Maybe not, if you don’t like having all of your emotions (positive or negative) amplified (because microdosing seems to do that), says a study without a control published in May in PLoS One.
We can’t tell you what to do, but there is no scientific proof, says this review of the field out last month in the Journal of Psychopharmacology.
The situation is both a) the way science works, and b) shambolic from a decisionmaking standpoint.
Imagine if you ran a corporation, or a government agency, and you asked for the best available evidence on a new solution to a problem, and you were handed the equivalent of these three papers. (Or worse, news reports about them.)
That is, of course, not what would happen. Your science advisors would sort through the literature and summarize the state of the research. (That is, if you still had science advisors.)
As a member of the public, however, you’re left to sort through the drip torture of individual studies (many in mice or the equivalent) — if you were paying attention in the first place. (In this interesting but super-long WIRED piece behind the research scenes with the lead author of the Journal of Psychopharmacology review, we learn that most people who microdose have already had past experience with psychedelics — and that the placebo effect is probably largely responsible for positive microdosing responses.)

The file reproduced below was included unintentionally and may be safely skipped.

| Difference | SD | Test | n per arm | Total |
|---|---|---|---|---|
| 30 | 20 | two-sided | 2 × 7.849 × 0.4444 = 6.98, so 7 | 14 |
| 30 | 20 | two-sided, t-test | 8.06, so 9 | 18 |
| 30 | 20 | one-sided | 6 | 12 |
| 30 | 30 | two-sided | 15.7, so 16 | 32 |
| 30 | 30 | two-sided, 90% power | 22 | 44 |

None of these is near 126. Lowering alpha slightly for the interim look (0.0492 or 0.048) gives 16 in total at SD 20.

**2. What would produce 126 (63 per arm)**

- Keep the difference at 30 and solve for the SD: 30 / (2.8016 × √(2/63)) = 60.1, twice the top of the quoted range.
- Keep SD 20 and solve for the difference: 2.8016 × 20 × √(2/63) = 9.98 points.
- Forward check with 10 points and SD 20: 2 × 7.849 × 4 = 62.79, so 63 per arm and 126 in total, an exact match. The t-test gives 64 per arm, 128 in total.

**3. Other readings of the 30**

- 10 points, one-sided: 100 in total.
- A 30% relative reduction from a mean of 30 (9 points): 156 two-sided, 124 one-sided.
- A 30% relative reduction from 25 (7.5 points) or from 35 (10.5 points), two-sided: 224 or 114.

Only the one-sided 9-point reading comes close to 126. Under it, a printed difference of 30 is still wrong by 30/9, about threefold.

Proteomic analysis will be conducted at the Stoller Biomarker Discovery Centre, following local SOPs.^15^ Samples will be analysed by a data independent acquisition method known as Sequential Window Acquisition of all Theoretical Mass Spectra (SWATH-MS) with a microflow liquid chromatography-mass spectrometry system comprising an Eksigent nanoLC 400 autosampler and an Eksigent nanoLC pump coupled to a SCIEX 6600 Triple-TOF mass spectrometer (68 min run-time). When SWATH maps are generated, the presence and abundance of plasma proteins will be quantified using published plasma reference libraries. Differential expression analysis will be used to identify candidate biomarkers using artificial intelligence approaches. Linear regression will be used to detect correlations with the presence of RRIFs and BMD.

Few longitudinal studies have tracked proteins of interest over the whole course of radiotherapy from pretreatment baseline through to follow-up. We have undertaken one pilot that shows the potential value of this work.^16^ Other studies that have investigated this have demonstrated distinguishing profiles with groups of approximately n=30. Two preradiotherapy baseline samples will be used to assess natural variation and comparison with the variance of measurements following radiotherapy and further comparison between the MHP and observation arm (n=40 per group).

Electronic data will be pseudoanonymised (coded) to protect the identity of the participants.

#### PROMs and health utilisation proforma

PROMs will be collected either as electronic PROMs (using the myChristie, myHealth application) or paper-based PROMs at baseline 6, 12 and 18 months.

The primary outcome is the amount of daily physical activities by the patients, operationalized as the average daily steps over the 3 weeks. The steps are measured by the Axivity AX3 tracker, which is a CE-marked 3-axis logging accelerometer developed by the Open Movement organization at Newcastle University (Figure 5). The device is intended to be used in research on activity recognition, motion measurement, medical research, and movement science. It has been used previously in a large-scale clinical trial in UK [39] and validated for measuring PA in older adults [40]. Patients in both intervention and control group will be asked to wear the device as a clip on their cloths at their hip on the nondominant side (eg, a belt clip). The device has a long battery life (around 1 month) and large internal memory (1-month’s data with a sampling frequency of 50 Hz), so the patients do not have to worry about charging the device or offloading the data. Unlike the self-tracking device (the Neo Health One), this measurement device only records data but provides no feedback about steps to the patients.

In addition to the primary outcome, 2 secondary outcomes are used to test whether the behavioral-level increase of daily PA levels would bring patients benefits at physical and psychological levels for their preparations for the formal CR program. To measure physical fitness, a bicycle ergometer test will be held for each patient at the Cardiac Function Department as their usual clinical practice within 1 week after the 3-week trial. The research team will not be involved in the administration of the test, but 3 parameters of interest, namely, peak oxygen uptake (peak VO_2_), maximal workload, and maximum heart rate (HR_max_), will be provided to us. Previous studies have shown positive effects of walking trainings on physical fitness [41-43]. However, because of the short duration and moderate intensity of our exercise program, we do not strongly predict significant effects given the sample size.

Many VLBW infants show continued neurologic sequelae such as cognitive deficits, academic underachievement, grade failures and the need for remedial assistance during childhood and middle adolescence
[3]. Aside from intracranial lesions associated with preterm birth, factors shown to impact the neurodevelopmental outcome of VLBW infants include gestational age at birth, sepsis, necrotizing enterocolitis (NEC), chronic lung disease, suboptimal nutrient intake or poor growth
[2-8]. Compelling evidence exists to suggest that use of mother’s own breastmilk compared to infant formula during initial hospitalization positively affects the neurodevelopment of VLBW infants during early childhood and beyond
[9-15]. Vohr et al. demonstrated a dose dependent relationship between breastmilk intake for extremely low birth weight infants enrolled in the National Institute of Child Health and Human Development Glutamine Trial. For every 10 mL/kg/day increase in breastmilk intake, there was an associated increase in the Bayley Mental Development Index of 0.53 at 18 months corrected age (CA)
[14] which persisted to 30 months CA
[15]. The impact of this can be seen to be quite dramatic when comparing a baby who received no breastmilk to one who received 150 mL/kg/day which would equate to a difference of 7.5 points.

Let’s just pretend for a moment, though, that there might be a large population out there undecided about whether to microdose, and with the means and access to experiment, but also with varying levels of fear about the practice. (As well as fear, perhaps, about contributing to Tim Ferriss’ bank account.)
I’ve written several times over recent months that questions such as “should I microdose psychedelics?” give research groups a unique opportunity to capture audience and build brand awareness — through creating resource content that answers those questions by summarizing what research has found.
Content that, through search and marketing campaigns, can become a long-tail touchstone for those asking the question.
Of course, the flip side of that argument is also true: the status quo of paper-paper-paper coverage-coverage-coverage is no match for books such as Waldman’s or a media megaphone such as Ferriss. So bad ideas will be halfway around the world as science remains hunched over, lacing up its New Balance Fresh Foam 1080s.
Science wants to maintain its unique social status and role. But its main methods of dissemination in support of that privilege remain 19th century. Or, as I wrote last year, bringing a knife to a firefight.
(Which you definitely don’t want to do on any dose.)